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This section reflects an important design decision in the book: teach model evaluation first, and as a step separate from model construction.

It is funny, but it takes some effort to teach in this way. New data scientists want to dive into the details of model construction first, and statisticians are used to getting model diagnostics as a side-effect of model fitting. However, to compare different modeling approaches one really needs good model evaluation that is independent of the model construction techniques.

This teaching style has worked very well for us both in R and in Python (it is considered one of the merits of our LinkedIn AI Academy course design):

One of the best data science courses I’ve taken. The course focuses on model selection and evaluation which are usually underestimated. Thanks to John Mount, the teacher and the co-authors of Practical Data Science with R. hashtag#AI200

(Note: Nina Zumel, leads on the course design, which is the heavy lifting, John Mount just got tasked to be the one delivering it.)

Zumel, Mount, Practical Data Science with R, 2nd Edition is coming out in print very soon. Here is a discount code to help you get a good deal on the book:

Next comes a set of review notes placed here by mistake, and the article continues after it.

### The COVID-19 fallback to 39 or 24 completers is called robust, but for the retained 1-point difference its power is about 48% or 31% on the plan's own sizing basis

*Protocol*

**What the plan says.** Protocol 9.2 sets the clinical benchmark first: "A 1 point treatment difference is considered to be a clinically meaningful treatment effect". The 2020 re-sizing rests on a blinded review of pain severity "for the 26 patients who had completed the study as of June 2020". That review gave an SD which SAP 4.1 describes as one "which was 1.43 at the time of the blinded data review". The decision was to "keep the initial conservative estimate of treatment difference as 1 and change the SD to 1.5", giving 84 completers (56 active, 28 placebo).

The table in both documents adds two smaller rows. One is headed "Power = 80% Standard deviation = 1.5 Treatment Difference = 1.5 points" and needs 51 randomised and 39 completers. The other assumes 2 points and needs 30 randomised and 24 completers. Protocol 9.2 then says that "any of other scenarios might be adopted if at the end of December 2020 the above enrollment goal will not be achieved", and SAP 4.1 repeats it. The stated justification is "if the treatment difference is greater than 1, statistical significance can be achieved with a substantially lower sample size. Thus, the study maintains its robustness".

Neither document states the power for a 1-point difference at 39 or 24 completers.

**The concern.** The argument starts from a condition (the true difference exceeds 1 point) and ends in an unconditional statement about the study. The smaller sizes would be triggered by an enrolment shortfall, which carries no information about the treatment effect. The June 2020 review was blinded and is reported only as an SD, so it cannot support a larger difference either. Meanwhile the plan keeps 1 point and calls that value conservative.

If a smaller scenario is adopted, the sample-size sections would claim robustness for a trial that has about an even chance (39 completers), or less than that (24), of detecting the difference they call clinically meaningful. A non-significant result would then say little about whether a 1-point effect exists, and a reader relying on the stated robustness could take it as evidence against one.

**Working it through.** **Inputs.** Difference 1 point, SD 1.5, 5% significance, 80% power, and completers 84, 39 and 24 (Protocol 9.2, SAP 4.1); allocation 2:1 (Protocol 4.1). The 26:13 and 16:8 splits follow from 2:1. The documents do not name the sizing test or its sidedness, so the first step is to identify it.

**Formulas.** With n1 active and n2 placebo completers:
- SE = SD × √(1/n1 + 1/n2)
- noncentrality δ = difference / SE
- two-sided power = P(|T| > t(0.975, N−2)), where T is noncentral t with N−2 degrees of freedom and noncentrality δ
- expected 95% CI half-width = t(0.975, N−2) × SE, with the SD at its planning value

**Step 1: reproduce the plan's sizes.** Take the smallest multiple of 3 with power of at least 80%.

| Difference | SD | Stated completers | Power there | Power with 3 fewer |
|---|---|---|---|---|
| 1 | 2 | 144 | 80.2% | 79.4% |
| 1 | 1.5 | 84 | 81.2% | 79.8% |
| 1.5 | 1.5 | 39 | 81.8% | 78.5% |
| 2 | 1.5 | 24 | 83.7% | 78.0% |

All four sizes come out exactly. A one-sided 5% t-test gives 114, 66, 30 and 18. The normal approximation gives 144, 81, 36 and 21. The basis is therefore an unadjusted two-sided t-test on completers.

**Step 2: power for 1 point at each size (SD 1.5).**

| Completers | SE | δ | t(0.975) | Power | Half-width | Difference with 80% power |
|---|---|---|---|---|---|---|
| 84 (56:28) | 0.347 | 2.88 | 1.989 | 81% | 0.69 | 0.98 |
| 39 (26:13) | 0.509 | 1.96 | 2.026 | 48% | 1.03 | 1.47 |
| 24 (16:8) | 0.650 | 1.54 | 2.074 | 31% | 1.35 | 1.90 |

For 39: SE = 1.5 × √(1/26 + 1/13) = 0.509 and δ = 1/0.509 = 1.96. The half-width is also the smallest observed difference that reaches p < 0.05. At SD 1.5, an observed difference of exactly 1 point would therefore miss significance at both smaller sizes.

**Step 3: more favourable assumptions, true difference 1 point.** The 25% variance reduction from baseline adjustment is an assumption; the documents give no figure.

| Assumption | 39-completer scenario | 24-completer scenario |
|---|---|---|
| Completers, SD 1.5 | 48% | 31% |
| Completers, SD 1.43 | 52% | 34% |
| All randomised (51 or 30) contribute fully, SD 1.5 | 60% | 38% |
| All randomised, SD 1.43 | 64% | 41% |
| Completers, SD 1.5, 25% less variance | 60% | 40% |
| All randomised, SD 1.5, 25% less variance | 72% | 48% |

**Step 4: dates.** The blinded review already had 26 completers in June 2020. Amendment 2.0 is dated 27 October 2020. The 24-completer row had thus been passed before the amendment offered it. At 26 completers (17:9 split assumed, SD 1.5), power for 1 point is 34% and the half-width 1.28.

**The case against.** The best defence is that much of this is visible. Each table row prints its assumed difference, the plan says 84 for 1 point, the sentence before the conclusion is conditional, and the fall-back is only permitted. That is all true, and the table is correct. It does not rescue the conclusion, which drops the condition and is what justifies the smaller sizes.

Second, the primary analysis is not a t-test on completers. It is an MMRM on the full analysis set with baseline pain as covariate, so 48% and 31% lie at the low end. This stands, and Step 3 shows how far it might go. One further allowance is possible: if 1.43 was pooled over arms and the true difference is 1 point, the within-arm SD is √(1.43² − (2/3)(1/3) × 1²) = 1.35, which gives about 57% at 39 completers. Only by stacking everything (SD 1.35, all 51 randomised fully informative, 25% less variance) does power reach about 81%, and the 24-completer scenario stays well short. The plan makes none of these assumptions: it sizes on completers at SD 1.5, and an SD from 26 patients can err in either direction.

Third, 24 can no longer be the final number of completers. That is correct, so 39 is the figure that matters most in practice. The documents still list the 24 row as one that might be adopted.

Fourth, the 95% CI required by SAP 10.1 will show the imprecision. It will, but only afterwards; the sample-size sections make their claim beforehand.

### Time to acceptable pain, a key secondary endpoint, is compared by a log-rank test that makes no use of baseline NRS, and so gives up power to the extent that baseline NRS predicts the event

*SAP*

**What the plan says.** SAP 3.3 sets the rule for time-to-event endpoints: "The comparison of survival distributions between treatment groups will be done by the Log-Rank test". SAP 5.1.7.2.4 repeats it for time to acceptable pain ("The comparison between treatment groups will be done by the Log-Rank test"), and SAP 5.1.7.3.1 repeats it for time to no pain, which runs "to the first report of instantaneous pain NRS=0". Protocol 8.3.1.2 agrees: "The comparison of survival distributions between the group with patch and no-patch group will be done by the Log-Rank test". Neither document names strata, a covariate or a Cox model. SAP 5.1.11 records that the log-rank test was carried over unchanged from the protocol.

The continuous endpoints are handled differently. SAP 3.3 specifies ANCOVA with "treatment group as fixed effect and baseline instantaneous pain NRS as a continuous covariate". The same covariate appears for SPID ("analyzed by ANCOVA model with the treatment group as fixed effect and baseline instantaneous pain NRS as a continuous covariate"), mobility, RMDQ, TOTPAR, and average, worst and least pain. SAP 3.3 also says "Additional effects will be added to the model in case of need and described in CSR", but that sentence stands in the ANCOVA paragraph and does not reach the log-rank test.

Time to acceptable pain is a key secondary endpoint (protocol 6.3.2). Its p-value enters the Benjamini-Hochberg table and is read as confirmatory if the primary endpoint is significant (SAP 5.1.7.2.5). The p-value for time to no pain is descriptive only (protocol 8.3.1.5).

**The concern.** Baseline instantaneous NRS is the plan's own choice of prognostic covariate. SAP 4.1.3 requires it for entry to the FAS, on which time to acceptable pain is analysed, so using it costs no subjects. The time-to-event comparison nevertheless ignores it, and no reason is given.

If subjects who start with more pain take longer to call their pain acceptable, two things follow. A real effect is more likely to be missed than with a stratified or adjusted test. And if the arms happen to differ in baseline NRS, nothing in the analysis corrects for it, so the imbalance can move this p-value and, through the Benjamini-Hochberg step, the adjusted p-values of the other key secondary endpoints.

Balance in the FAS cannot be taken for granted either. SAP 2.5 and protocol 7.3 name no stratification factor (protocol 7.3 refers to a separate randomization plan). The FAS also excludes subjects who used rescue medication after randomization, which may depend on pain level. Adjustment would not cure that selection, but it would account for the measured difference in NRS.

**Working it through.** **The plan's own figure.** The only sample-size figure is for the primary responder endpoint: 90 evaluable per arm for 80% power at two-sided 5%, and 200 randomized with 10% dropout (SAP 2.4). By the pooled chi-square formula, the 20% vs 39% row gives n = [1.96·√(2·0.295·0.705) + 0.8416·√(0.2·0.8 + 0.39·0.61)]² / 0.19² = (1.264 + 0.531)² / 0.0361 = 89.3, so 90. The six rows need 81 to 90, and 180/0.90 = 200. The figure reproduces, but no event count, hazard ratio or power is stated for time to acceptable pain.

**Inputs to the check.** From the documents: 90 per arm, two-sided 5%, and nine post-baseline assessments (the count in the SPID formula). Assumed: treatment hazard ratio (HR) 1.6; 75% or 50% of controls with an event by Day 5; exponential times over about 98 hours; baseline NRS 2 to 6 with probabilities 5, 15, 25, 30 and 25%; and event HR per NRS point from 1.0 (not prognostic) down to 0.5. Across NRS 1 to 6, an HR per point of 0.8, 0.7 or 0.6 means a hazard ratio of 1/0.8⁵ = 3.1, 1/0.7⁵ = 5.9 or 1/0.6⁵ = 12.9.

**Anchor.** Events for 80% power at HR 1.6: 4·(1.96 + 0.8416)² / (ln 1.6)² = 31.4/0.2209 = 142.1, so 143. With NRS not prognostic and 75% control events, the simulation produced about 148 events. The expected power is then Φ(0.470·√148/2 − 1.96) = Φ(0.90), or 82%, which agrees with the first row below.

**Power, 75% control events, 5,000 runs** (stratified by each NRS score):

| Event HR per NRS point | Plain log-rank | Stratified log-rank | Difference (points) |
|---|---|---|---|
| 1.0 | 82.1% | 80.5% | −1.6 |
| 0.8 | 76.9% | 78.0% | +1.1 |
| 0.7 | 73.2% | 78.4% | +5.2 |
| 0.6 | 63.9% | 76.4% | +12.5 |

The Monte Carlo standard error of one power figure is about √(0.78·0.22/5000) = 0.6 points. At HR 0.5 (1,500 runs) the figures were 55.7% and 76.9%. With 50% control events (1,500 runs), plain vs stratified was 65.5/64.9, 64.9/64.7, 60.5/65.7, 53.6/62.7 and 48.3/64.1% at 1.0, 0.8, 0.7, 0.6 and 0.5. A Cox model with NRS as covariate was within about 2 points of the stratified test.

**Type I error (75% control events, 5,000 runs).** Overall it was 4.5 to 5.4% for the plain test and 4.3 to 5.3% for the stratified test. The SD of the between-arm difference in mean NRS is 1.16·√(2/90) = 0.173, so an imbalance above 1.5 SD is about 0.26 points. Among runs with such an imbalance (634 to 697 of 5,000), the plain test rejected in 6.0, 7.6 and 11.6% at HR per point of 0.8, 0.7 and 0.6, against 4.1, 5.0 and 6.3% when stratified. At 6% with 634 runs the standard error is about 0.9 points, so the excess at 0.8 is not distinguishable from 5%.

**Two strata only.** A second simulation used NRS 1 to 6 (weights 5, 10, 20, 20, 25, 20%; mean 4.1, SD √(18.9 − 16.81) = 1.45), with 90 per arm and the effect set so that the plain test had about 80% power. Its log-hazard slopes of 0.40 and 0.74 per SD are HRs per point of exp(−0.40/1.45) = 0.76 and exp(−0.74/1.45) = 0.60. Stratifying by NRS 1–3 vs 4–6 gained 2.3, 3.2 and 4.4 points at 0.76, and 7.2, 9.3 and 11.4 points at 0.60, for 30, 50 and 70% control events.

Take 37% off Practical Data Science with R, Second Edition by entering fcczumel3 into the discount code box at checkout at manning.com.

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AI for Engineers

For the last year we (Nina Zumel, and myself: John Mount) have had the honor of teaching the AI200 portion of LinkedIn’s AI Academy.

John Mount at LinkedIn

John Mount at the LinkedIn campus

Nina Zumel designed most of the material, and John Mount has been delivering it and bringing her feedback. We’ve just started our 9th cohort. We adjust the course each time. Our students teach us a lot about how one thinks about data science. We bring that forward to each round of the course.

Roughly the goal is the following.

If every engineer, product manager, and project manager had some hands-on experience with data science and AI (deep neural nets), then they are both more likely to think of using these techniques in their work and of introducing the instrumentation required to have useful data in the first place.

This will have huge downstream benefits for LinkedIn. Our group is thrilled to be a part of this.

We are looking for more companies that want an on-site data science intensive for their teams (either in Python or in R).

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How to Prepare Data

Real world data can present a number of challenges to data science workflows. Even properly structured data (each interesting measurement already landed in distinct columns), can present problems, such as missing values and high cardinality categorical variables.